Happy Holidays! Folks is taking a break until January 2nd. In the meantime, enjoy this story from our archives. Originally published on November 16, it is one of our favorite pieces from 2017.
It’s 2:14 in the morning and a high-pitched beeping is coming out of an iPhone next to my bed. I groggily stand up, trudge upstairs, and save my son’s life again.
My son Henry has type 1 diabetes. It’s an incurable autoimmune condition that, if managed well, won’t have a significant impact on his quality of life. But managing it well presents its own challenges for my wife and I.
The thing with diabetes is that there are two dangers. If his blood sugar goes high, it’s not an immediate threat. Too much of that will cause his eyes to fail and his organs to shut down, but we catch that kind of thing pretty quickly and he’s very responsive to insulin. But if it goes low– and keeps falling–it can result in him falling into a coma and dying. When he goes low, he typically loses 50% of his brain functionality, meaning that he’s not always capable of treating it himself.
It happens all the time. And his sugar can drop really fast. We’ve been out swimming or hiking and he’s plummeted from the mid-80s to the mid-40s in ten minutes. Once he was at school and he dropped so precipitously that he wasn’t coherent enough to take sugar by mouth. The staff had to give him the Glucagon, an injection of sugar that will rapidly spike his blood glucose back up to safe levels. That’s a big needle, a scary needle, and it goes right into the muscle.
So we have a device called a continuous glucose monitor, a little needle implanted in his arm, attached to a Bluetooth transmitter that broadcasts his blood sugar level to his iPhone, and then into the cloud to our iPhones. It’s a wonder of technology, something that would have been unthinkable a generation ago.
Instead of having to take a needle, prick his finger, and siphon blood into a glucose meter every time we need to look inside his body and find out his sugar, we can now see it whenever we want. He’s also wired up with an insulin pump, a small device in his stomach or back that we replace and move every three days, so when we need to bring his sugar down it’s simply a matter of conveniently pressing a few buttons as opposed to prepping a syringe, measuring a pull of insulin, finding a site and giving him an injection.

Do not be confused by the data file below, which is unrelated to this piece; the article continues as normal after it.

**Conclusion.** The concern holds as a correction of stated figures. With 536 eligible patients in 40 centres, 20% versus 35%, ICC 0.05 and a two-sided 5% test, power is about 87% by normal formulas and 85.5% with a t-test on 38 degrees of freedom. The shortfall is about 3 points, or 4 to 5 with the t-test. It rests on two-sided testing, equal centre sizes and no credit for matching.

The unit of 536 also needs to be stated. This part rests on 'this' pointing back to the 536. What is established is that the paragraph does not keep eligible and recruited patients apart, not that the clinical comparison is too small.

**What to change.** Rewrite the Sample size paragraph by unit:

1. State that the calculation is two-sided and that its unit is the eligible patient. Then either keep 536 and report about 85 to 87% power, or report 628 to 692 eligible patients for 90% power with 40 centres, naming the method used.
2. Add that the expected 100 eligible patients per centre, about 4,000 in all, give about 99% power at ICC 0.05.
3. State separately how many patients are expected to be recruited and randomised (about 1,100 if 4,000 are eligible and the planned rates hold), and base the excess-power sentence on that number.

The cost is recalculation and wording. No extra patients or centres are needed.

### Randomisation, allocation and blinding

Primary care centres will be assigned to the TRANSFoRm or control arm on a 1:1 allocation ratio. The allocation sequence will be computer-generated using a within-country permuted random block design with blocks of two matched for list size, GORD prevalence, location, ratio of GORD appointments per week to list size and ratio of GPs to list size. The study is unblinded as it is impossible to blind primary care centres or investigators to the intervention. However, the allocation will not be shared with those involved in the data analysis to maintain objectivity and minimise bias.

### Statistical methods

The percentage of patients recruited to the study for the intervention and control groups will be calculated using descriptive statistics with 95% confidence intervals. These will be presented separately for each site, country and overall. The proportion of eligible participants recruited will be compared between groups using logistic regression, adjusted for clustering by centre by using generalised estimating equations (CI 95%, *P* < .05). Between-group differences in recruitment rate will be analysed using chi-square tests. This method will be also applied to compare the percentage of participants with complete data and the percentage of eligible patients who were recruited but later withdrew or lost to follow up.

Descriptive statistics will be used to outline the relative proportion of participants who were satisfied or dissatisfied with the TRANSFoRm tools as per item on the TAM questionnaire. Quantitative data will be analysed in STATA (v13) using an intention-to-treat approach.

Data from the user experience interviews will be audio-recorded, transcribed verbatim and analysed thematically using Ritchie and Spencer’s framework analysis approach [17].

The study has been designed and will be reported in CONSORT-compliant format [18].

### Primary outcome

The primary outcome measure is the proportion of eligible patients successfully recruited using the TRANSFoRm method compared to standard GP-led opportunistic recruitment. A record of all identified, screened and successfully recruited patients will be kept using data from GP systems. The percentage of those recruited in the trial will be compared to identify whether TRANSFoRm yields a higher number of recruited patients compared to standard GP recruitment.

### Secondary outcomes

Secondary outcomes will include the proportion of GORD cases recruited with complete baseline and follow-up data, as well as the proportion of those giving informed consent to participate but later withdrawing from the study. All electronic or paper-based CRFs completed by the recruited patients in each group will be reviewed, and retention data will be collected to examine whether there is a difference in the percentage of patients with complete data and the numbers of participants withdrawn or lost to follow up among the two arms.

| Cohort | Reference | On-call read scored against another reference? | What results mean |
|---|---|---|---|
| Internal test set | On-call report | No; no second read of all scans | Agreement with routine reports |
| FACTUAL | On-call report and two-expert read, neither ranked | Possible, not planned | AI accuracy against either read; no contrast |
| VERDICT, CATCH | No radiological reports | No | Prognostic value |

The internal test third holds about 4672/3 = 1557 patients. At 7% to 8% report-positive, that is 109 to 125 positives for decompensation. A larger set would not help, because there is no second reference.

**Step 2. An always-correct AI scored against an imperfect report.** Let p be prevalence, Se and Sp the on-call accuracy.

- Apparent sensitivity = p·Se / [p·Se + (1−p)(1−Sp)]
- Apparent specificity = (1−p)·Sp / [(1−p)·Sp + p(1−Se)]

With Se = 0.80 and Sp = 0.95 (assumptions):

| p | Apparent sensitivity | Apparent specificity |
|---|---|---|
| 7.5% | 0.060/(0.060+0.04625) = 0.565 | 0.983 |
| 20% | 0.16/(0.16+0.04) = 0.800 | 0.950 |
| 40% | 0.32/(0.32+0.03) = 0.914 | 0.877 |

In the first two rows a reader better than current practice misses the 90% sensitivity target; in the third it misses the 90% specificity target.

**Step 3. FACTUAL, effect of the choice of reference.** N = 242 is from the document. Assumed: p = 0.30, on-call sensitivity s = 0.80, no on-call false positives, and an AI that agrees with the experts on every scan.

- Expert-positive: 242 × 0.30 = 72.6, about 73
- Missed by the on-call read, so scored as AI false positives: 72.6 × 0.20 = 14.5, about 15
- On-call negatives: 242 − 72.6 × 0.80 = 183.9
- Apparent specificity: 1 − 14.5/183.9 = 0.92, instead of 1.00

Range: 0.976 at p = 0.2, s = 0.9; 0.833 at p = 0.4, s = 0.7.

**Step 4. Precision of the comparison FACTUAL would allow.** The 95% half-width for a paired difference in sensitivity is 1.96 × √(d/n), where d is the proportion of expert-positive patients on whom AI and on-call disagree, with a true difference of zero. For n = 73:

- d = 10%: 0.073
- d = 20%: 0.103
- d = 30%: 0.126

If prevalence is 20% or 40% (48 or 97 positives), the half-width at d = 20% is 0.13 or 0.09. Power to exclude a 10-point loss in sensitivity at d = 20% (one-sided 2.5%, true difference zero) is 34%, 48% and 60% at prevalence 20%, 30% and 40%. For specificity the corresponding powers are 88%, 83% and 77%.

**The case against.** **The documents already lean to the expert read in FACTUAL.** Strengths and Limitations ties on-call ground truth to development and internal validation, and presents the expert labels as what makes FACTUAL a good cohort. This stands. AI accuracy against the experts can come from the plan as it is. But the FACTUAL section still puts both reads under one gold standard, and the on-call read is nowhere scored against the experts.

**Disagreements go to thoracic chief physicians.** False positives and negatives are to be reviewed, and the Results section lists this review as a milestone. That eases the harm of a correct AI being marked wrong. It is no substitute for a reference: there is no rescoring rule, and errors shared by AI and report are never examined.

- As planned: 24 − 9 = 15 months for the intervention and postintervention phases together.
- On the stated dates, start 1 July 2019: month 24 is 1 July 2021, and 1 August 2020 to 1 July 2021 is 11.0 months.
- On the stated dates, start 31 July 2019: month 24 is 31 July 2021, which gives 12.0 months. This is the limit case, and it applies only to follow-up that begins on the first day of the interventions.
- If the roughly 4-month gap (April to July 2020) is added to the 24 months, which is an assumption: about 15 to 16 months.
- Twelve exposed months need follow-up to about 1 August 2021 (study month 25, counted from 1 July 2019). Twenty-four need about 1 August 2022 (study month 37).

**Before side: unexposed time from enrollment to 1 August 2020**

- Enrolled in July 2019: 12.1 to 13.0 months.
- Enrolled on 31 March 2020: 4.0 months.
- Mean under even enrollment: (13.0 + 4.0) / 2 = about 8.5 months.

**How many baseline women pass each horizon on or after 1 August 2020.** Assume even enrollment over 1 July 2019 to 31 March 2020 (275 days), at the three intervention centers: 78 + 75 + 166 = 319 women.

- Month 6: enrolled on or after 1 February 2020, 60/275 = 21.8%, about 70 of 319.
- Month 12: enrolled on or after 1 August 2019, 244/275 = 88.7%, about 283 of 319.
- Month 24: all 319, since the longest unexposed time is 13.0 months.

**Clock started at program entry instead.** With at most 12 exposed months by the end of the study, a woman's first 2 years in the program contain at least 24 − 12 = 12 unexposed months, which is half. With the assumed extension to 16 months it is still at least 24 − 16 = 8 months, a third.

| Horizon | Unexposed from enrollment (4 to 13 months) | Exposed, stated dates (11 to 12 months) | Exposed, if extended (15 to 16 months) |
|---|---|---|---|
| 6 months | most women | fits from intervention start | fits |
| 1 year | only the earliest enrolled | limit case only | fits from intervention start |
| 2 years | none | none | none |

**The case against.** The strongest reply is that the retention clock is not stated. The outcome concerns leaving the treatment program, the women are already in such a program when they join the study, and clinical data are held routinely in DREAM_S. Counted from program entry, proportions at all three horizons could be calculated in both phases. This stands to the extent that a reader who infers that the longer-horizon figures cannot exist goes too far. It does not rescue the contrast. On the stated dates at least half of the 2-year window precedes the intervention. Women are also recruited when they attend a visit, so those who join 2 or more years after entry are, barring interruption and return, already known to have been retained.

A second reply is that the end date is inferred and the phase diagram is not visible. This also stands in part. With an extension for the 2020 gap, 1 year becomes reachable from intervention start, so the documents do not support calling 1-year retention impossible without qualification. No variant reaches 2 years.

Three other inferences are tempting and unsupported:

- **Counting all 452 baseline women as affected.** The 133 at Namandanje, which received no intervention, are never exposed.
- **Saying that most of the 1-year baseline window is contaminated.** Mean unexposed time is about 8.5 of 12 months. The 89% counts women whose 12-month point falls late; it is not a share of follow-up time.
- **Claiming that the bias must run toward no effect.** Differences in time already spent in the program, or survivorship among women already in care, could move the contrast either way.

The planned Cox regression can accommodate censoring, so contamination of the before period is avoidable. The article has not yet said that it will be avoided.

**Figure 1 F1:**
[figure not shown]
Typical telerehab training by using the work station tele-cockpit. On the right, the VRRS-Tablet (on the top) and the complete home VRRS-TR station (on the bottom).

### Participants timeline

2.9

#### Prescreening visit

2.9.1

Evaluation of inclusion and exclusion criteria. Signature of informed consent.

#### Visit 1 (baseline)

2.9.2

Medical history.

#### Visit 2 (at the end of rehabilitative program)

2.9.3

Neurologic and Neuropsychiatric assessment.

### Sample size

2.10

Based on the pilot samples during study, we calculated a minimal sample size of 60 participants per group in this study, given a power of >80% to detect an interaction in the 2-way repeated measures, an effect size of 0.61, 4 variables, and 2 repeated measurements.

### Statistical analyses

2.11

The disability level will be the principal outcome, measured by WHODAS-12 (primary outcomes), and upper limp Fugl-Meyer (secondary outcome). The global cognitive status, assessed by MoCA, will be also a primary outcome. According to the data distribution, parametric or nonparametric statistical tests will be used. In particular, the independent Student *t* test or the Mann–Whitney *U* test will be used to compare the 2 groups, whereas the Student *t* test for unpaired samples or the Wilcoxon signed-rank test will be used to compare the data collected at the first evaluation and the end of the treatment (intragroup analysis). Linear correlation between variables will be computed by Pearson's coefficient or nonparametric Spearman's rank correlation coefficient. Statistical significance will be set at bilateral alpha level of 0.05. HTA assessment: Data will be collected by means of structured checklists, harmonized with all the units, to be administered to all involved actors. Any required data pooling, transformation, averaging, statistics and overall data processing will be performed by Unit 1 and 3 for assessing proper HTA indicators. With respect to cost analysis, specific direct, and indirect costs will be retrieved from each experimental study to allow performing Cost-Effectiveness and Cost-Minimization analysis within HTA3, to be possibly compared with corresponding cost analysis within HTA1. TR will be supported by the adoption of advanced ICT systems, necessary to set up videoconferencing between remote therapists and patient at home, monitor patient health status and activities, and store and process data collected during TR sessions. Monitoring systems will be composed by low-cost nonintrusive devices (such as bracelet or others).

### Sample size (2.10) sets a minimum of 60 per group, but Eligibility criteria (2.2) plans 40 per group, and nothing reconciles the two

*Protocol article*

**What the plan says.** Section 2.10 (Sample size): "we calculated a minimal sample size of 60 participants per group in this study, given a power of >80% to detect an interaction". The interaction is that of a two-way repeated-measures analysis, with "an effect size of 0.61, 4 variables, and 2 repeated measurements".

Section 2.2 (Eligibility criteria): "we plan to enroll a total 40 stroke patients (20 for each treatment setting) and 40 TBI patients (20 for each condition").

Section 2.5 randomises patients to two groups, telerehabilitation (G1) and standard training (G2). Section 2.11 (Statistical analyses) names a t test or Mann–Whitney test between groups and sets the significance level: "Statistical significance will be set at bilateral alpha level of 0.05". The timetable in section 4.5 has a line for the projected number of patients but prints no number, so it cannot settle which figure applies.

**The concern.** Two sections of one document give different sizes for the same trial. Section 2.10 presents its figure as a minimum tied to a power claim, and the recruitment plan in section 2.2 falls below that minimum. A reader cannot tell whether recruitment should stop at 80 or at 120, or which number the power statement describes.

Things are tremendously better for him than they were for diabetics 20 years ago. But that doesn’t make them necessarily better for me. The downside of having all this information at my fingertips is that I’m constantly on edge, an information junkie for my son’s survival.
The downside of having all this information at my fingertips is that I’m constantly on edge, an information junkie for my son’s survival.
Some nights his alarm goes off every two hours, each time asking for more insulin or more glucose to stabilize his sugar one way or another. Some nights his alarm never goes off at all. Even then, I find myself waking up anyways, usually at 2:30 in the morning, and reaching over for his phone in a panic. Did the battery die? Is he OK? He is. He always is. But I still check.
And then there are the nights his alarm goes off, and goes off again, and again, and again. On a particularly bad night I can be up every hour or two to give him a sip from a juice box to raise his sugar, or a unit of insulin to bring it back down. And then I have to get back in bed and try to get back to sleep with the lingering adrenaline from being woken by the alarm still coursing through my system.
Let’s be clear: it’s not just me doing this. My wife handles an equal share of the responsibilities for his care. Even with two of us, though, it’s a lot. And it’s wearing us down.